Dennis Wrong, 94, one of the last of the ‘New York Intellectuals’
NEW YORK — Dennis Wrong, a Canadian sociologist who was among the last survivors of the formidable but fractious cadre of mid-20th-century sophists who argued together as the New York Intellectuals, died Nov. 8 in Westford. He was 94.
His son, Terrence, said the cause was cardiac arrest.
Dr. Wrong, an iconoclast who taught sociology for nearly three decades at New York University, contributed prodigiously to journals that were devoured and debated by the intelligentsia, and wrote book reviews and essays for broader audiences on culture and current affairs.
He not only profoundly influenced his chosen academic field with books on power, population, and socialization; he also helped shape public debate and even policy as one of a few dozen so-called New York Intellectuals who regularly wrote for left-leaning journals including Commentary, Dissent, and Partisan Review. Some later defected to form the neoconservative movement.
Along with Midge Decter, Jason Epstein, Nathan Glazer, and Norman Podhoretz, Dr. Wrong, an adopted New Yorker, was among the few surviving generalists whom journalist Nicholas Lemann called “the American Bloomsbury.”
While Dr. Wrong had precociously decided at 16 “to become an intellectual,” he recalled, he meandered along the way to achieving that ambition.
He chose sociology as his college major largely as a rejection of the family tradition of careers in the foreign service or more established academic fields. (Friends of his father had dismissed sociology as “an unsound, newfangled, and disreputable pseudo-discipline.”) Another factor, he allowed, was that a girl he had a crush on was majoring in the same subject.
Hobbled by writer’s block, he spent 12 years completing his doctoral dissertation (which ultimately became a book). And his transformative 1961 essay, “The Oversocialized Conception of Man,” was inspired in part by a 1955 Alfred Hitchcock dark comedy, “The Trouble With Harry,” starring Shirley MacLaine.
In that essay, Dr. Wrong contradicted the conventional wisdom espoused by 20th century classical sociologist Talcott Parsons that human behavior is dictated by internalized social norms rather than by individual free will. Dr. Wrong argued that behavior is driven by Freudian theories of human nature and sexuality.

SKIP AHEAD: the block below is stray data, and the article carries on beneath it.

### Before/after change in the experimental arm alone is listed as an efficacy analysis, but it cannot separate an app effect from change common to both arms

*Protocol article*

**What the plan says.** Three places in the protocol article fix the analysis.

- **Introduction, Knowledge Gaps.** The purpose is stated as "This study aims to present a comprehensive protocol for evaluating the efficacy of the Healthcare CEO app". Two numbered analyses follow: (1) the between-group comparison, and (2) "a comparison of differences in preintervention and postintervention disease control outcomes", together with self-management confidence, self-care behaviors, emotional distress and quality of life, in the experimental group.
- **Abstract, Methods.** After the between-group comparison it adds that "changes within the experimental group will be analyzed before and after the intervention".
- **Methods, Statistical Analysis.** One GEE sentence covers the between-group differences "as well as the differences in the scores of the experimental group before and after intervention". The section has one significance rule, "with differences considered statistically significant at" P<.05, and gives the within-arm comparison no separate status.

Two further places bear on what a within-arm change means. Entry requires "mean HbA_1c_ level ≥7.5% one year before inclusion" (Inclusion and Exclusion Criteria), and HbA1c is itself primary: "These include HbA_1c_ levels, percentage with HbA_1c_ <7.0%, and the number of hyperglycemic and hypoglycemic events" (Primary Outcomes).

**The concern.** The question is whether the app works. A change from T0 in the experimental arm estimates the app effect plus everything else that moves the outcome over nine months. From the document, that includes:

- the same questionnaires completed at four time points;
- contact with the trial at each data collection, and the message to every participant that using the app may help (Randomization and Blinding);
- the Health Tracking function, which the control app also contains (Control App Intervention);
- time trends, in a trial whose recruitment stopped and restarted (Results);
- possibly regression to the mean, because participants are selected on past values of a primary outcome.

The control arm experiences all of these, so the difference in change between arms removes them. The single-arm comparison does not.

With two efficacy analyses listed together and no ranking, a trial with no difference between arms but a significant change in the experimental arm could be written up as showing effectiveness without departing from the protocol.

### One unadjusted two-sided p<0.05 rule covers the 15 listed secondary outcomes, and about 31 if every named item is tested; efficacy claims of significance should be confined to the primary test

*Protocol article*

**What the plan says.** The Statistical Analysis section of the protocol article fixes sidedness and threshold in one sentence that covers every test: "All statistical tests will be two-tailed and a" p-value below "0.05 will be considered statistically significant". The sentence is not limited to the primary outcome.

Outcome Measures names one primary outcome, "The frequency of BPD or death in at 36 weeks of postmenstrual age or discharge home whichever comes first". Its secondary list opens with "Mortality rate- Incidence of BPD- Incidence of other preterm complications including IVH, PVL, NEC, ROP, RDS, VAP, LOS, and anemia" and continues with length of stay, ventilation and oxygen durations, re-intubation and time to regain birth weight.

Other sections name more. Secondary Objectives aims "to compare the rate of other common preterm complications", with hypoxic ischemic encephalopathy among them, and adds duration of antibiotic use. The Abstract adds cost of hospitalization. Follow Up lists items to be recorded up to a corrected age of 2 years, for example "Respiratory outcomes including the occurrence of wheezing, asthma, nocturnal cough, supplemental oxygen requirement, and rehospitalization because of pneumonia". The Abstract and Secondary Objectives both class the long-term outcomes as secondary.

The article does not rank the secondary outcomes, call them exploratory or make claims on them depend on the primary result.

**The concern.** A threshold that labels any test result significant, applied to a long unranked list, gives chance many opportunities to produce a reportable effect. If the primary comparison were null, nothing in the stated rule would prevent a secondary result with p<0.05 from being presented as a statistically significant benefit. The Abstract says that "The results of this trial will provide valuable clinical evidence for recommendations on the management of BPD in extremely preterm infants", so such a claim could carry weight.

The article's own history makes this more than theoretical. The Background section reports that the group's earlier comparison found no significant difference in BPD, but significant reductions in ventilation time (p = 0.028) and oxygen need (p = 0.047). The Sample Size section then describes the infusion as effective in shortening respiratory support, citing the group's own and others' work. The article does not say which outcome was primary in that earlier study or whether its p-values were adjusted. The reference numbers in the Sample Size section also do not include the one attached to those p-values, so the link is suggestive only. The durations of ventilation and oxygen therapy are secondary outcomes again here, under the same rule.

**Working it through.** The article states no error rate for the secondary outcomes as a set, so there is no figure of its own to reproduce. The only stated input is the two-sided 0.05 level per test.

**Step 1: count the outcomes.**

The essay became one of the most cited articles in the American Sociological Review.
At his high school graduation, Dr. Wrong was voted the student with the most opinions on the most subjects. Small wonder, then, his son said, that his surname became “a yoke to bear for each generation of us.”
“At least the women can marry out of it,” Terrence Wrong, a documentary filmmaker, added. “But it would be a treasonous weakness of character in our family to abandon it.”
Dr. Wrong did not shy from controversy, but he later regretted having helped ignite a public internecine spat in 1970. That ensued after he avowed in Podhoretz’s Commentary magazine that The New York Review of Books, for which he had also written, had become “a vehicle of what might be called haute New Leftism” and “self-preening moralism.”
As a college research assistant to esteemed US diplomat George Kennan, Dr. Wrong had no illusions about the Soviet Union. But while he opposed the Vietnam War, he would also hold no truck with what he called the “muddled infantile rantings” of the antiwar movement.
Dr. Wrong generally deflected classifications but acknowledged that if any were to stick, he would be comfortable with “Cold War liberal,” “humanistic,” and “democratic socialist.”
Dennis Hume Wrong was born Nov. 15, 1923, in Toronto to Humphrey Hume Wrong, who was the Canadian ambassador to the United States from the 1946 to 1953, and Mary Joyce (Hutton) Wrong.
His paternal grandfather, George MacKinnon Wrong, was a distinguished Canadian historian. His paternal great-grandfather had been premier of Ontario; his maternal great-grandfather had been president of the University of Toronto. Proud of his Canadian heritage, Dr. Wrong never became a US citizen.
He attended schools in Toronto, Washington and Geneva, where his father was a delegate to the League of Nations when Hitler invaded Poland in 1939.
Because of a foot condition, he was assigned to the army reserve during World War II; when wartime manpower shortages ensued on the homefront, he helped harvest wheat in western Canada. He received a bachelor’s degree from the University of Toronto in 1945.
From there he enrolled in Columbia University, where he studied under the influential sociologists C. Wright Mills and Robert Merton and spent two summers as a merchant seaman delivering relief cargo to postwar Europe. He earned his doctorate in 1956.
By then Dr. Wrong had gravitated to bohemian Greenwich Village, where, despite being an Anglo-Canadian Protestant, he fell in with the mostly Jewish group of New York Intellectuals, who included Saul Bellow, Anatole Broyard, Norman Mailer, and Jackson Pollock.
“I have always thought of myself, and have often been thought of, as standing in an area where two intellectual circles overlap: that of academic sociology and that of those writers and journals, predominantly literary,” he wrote in a book-length version of “The Oversocialized Conception of Man.”
His first marriage, in 1949, to Elaine Gale, ended in divorce. He married Jacqueline Conrath, an anthropologist, in 1967. She died last month.
In addition to his son, Terrence, Dr. Wrong leaves two grandchildren; two stepdaughters, Jaya and Sheila Mehta; and four step-grandchildren. He had moved to Massachusetts about five years ago, settling near the home of one of his stepdaughters.